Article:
The role of ultrasonic calls emitted by pups on maternal behavior has been investigated by using genetically deaf (dn/dn) and normal-hearing (+/+) mice of the GFF strain. The behavior and the sensory-motor development of unfostered and cross-fostered pups, as well as the behavior of the mothers, was analyzed. Deaf pups emitted fewer ultrasonic calls than pups with normal hearing. The cross-fostering procedure decreased the amount of vocalizations produced by normal pups, thus stressing the reinforcement effect of maternal behavior on pups' ultrasonic communication. No difference in maternal behavior emerged between deaf and normal-hearing mothers toward their pups. However, cross-fostered pups received less maternal care than pups raised by their natural mothers, this effect being more evident in deaf pups reared by mothers with normal hearing, than vice versa. Deafness, in both mothers and pups, seemed to be associated with increased locomotor activity, possibly to offset their auditory handicap in mother-offspring relationships. Furthermore, deaf pups showed a faster gain in weight than normal pups, this capability being affected by the genotype of the rearing parent. On the whole, these data could suggest that maternal behavior in deaf mice has became independent of ultrasonic stimuli emitted by the pups. Other biobehavioral characteristics of deaf mice indicate a more active role played by these pups in mother-offspring interaction in comparison with pups with normal hearing.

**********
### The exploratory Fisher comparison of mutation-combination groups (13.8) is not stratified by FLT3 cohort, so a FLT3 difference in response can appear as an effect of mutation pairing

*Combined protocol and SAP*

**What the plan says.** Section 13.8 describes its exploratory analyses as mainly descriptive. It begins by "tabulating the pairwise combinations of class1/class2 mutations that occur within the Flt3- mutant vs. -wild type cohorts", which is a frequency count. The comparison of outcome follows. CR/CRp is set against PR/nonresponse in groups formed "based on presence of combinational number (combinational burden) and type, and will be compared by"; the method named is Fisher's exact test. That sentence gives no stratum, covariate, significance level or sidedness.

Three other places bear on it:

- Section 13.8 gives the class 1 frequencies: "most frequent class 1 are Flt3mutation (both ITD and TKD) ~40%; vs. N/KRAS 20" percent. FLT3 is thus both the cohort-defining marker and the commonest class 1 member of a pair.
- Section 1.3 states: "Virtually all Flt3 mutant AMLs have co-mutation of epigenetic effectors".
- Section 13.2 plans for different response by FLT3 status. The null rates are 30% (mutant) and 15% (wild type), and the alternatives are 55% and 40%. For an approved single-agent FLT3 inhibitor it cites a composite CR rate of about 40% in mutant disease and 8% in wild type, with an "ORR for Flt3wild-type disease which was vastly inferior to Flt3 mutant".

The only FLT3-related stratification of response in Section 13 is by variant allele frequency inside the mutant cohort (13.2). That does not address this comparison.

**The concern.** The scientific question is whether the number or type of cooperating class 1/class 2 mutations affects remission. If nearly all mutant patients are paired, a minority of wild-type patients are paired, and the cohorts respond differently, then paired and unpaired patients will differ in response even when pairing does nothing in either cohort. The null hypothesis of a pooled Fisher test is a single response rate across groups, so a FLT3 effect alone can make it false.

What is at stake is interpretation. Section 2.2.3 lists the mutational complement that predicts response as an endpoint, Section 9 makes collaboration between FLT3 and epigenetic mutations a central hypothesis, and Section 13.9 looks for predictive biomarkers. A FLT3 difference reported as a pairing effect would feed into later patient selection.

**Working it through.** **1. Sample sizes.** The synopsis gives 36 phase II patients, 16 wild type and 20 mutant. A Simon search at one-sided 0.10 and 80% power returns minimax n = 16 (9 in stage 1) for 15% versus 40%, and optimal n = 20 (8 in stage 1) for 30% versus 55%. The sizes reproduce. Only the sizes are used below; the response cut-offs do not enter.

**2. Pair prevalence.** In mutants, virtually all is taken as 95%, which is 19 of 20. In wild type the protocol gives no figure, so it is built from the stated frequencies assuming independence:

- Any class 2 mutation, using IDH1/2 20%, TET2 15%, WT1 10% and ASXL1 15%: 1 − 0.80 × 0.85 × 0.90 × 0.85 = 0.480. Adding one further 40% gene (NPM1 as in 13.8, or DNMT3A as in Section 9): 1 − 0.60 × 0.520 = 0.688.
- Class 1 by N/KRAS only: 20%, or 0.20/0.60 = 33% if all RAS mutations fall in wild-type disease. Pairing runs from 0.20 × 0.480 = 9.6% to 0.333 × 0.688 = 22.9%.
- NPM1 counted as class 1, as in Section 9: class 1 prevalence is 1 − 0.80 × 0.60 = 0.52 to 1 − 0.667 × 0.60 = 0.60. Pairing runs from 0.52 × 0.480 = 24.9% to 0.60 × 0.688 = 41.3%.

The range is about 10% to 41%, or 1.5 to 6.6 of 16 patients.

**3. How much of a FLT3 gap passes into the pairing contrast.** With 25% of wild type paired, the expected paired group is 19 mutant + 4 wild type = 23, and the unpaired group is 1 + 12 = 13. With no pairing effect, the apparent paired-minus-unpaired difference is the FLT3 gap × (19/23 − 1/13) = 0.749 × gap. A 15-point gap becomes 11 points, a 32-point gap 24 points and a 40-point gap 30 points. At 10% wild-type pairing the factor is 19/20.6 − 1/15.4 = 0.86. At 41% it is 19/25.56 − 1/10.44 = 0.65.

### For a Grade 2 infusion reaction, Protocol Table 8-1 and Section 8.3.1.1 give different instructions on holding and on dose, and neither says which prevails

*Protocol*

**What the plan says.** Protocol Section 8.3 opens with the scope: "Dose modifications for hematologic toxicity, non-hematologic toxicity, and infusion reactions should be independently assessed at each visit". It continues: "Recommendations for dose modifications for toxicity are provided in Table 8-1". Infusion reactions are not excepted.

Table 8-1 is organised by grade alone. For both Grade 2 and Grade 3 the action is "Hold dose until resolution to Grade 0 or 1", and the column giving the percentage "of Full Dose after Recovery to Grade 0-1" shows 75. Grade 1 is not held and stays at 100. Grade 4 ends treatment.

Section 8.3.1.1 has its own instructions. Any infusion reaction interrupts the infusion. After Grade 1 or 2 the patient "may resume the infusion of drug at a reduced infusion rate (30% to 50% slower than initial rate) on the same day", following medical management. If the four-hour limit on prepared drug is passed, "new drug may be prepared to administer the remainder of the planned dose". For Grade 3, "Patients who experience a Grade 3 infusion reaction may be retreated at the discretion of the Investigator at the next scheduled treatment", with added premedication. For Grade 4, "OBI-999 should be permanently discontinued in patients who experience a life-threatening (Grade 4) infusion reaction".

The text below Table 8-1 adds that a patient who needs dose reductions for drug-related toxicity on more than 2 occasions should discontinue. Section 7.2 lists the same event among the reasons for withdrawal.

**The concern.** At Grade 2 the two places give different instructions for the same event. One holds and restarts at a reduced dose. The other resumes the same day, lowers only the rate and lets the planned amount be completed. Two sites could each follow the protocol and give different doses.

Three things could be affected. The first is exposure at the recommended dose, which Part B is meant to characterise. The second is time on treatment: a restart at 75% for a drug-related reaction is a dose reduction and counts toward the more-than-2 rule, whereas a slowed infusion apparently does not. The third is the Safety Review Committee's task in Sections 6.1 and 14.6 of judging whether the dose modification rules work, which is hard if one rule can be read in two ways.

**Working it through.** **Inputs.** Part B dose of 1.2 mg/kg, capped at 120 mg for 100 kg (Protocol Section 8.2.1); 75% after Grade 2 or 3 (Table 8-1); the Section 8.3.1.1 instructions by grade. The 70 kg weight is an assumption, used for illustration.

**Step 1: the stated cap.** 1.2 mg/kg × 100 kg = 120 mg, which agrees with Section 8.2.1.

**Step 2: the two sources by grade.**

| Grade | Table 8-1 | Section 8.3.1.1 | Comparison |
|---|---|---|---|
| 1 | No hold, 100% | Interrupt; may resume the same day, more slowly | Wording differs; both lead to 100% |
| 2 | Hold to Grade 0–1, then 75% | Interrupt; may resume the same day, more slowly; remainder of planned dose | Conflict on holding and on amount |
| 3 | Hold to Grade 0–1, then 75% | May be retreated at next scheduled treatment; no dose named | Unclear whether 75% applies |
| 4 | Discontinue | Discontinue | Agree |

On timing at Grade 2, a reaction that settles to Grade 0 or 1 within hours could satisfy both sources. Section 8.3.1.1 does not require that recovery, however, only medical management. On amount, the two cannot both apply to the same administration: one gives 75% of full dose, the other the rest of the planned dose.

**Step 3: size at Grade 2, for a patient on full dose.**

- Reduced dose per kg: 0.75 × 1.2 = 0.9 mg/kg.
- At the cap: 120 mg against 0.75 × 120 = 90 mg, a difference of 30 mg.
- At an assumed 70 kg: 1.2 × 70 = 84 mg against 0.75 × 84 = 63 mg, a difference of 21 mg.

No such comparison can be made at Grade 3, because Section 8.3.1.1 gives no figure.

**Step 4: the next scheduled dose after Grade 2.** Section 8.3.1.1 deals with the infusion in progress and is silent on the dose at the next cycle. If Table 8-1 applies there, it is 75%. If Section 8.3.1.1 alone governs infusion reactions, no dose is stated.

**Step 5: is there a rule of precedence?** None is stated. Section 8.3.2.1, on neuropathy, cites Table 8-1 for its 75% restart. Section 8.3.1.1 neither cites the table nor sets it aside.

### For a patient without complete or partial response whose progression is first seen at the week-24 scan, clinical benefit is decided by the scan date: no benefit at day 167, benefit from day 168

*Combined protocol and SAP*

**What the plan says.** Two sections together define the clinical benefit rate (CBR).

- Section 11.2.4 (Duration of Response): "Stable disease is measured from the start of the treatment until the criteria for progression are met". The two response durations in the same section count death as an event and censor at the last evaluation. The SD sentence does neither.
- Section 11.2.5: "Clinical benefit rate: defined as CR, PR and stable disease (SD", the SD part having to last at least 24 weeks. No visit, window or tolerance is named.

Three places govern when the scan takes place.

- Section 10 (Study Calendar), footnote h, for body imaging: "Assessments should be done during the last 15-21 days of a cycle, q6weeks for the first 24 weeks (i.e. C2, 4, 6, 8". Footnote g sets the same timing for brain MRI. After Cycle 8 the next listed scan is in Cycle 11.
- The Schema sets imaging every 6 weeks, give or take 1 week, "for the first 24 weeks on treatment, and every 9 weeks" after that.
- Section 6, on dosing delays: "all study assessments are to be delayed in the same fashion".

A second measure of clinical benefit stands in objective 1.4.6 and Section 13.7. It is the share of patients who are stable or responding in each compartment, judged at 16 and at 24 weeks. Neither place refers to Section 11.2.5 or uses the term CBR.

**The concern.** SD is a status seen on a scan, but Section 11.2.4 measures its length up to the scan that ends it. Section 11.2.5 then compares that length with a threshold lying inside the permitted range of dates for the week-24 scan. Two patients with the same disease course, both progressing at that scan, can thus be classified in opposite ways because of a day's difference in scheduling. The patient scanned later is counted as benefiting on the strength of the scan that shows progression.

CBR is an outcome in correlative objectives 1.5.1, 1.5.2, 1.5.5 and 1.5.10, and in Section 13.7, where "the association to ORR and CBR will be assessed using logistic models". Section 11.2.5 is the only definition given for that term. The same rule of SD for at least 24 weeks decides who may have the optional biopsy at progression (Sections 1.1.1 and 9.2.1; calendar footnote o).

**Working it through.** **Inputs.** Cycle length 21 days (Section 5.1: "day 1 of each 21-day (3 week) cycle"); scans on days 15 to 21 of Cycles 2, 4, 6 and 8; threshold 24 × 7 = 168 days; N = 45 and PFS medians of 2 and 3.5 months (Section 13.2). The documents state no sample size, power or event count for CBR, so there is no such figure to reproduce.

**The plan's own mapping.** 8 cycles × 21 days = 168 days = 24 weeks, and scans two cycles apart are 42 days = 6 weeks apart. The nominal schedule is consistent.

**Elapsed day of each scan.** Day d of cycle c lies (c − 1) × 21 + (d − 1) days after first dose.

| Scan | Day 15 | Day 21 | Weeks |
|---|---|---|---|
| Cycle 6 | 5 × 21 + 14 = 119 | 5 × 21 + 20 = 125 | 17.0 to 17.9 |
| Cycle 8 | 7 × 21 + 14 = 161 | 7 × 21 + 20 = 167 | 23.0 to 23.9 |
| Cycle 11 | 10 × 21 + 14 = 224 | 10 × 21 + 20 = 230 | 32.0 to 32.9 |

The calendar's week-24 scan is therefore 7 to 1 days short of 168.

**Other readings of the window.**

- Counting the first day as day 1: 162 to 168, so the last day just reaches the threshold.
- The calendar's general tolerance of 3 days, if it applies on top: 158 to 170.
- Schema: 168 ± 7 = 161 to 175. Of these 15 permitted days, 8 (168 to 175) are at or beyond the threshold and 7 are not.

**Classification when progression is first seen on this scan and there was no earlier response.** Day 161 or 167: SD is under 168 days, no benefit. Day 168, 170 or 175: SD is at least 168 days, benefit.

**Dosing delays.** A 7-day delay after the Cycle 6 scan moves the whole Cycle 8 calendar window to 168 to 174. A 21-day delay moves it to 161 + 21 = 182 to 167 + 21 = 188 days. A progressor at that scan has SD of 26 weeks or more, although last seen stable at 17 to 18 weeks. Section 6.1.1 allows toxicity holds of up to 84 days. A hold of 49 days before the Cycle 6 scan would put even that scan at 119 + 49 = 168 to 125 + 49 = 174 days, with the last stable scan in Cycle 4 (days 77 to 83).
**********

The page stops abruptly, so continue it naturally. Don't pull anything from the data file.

- mice, deaf genotype
- mother-offspring relationship
- pup ultrasounds
ASJC Scopus subject areas
- Behavioral Neuroscience